The following narrow element width (“X” dimension) are recommended for the various applications:

  • Printed material (newspaper or magazine): 0.5 mm up to 1.25 mm (0.02 inches to 0.05 inches)

  • Posters: >1.25 mm up to 12.5 mm (0.05 inches to 0.5 inches)

  • Billboards:  >12.5 mm (>0.5 inches)

With regards to the smaller symbols (printed material), mobile device cameras and optics continue to improve. Some devices will be or already are capable of reading X-dimensions smaller than 20 mils.  The recommendation for a minimum 0.5 mm “X” dimension is made based on consumer grade mobile device testing at the time of development of ISO/IEC 16480.  Future standards may include applications with smaller X-dimensions.

With regards to symbols at the larger end, no definitive recommendation can be made due to the variations in distance from the mobile device’s camera to the symbol, however, if you know the distance from which the symbol will be read, one can calculate the minimum X-dimension for the symbol through the formula (Xmm = Distm * 4) or the minimum “X” dimension, in millimeters, should be the distance, in meters, between the intended reader and the symbol.  By way of example, if the distance between the intended reader and symbol were 50 meters the X-dimension should be 200 mm (or slightly less than 8 inches) and at 25 meters the X-dimension should be 100 mm (or slightly less than 4 inches).  A poster intended to be read at a distance of 10 meters should have an X-dimension of 40 mm (approximately 1.6 inches).  It is always good to use an X-dimension a bit larger than the minimum.

Additionally, the angle of the symbol at a point relative to the mobile device should be no greater than 20 degrees to increase the likelihood of reading the symbol.

The print quality of the symbols for printed material, posters, and billboards are measured the same as for other printed 2D symbols, namely compliant with ISO/IEC 15415.

Putting a graphic (e.g. a logo) inside a symbol may reduce the ability to read the symbol. Symbols with graphics shall pass the print quality parameter for “unused error correction”. Some symbologies support the ability to increase the amount of encoded error correction to accommodate this parameter. Designers of symbols with graphics (creative destruction) should encode the symbol with a high enough error correction level to pass the print quality specification. Data Matrix has a fixed level of error correction (ECC 200), however, QR Code, on the other hand, has four levels of error correction (L, M, Q, and H, in increasing order of error correction capacity).  Creative designers should start with QR Code error correction level M, and seriously consider level Q.  Any graphics or logos inside the symbol cannot interfere with the fixed patterns of the symbol.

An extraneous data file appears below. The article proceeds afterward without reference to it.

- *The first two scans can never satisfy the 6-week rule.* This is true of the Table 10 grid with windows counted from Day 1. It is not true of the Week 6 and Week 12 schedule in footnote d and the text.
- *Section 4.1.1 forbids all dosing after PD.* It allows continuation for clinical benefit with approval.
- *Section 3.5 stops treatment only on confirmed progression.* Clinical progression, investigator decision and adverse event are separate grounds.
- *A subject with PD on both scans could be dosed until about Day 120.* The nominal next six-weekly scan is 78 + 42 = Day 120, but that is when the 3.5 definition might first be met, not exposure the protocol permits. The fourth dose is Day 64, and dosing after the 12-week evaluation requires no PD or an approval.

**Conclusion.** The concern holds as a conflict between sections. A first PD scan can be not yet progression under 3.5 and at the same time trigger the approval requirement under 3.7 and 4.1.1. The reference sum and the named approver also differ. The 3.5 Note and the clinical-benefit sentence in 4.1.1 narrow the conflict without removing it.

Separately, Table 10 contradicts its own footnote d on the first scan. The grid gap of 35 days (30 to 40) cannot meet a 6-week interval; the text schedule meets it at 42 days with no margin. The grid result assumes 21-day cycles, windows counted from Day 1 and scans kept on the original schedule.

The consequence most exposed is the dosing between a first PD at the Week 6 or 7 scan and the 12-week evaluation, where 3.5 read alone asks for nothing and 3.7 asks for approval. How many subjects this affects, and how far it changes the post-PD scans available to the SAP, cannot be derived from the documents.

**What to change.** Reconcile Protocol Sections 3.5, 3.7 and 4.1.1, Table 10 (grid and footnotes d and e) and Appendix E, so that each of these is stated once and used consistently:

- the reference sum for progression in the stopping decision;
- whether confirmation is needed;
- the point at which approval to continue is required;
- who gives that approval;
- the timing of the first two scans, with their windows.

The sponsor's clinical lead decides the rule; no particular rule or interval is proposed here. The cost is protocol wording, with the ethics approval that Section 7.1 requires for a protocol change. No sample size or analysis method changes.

Questions are invited.

Other articles that may interest you:

Bar Code Quiet Zones Explained

QR Code and 2D Bar Code resources

Resources for 1D Bar Codes

When to Verify Bar Codes

The Most Common Cause of Bar Code Failure


Standards mentioned in this article:

For ISO/IEC DIS 18004 (98 CHF) QR Code bar code symbology specification

http://www.iso.org/iso/home/store/catalogue_tc/catalogue_detail.htm?csnumber=62021

For ISO/IEC DIS 16480, Reading and display of ORM by mobile devices

http://www.iso.org/iso/home/store/catalogue_tc/catalogue_detail.htm?csnumber=56829

 

For ISO/IEC 15415 (146 CHF) Bar code symbol print quality test specification -- Two-dimensional symbols

http://www.iso.org/iso/home/store/catalogue_tc/catalogue_detail.htm?csnumber=54716

 

For ISO/IEC 15416 (134 CHF) Bar code print quality test specification -- Linear symbols

http://www.iso.org/iso/home/store/catalogue_tc/catalogue_detail.htm?csnumber=27659

For ISO/IEC 16022 (224 CHF) Data Matrix bar code symbology specification

http://www.iso.org/iso/home/store/catalogue_tc/catalogue_detail.htm?csnumber=44230

 

For IATA Resolution 792 (Version 4) and Implementation Guide

http://www.iata.org/whatwedo/stb/Documents/resolution792-june2010.pdf

http://www.iata.org/whatwedo/stb/Documents/BCBP_Implementation_Guidev4_Jun2009.pdf

For IATA Resolution 792 (Version 5) (449 USD) http://www.iata.org/publications/Pages/pscrm.aspx

For ISO/IEC 24788 (146 CHF) Aztec Code bar code symbology specification

http://www.iso.org/iso/home/store/catalogue_tc/catalogue_detail.htm?csnumber=41548

For ISO/IEC DIS 15438 PDF417 bar code symbology specification

http://www.iso.org/iso/home/store/catalogue_tc/catalogue_detail.htm?csnumber=65502

Written by

Craig K. Harmon - (deceased - 2014) was the President and CEO of Q.E.D. Systems. With over 30 years of proven experience in the information systems industry he was one of the leading experts on data collection and communications standardization in the world. Craig had authored four books on data collection technology, including Reading Between The Lines and Lines of Communications. He provided the content for the web sites “autoid.org” and “qed.org”.    He authored a number of original articles for The Bar Code News and we will dearly miss his sharp eye for detail.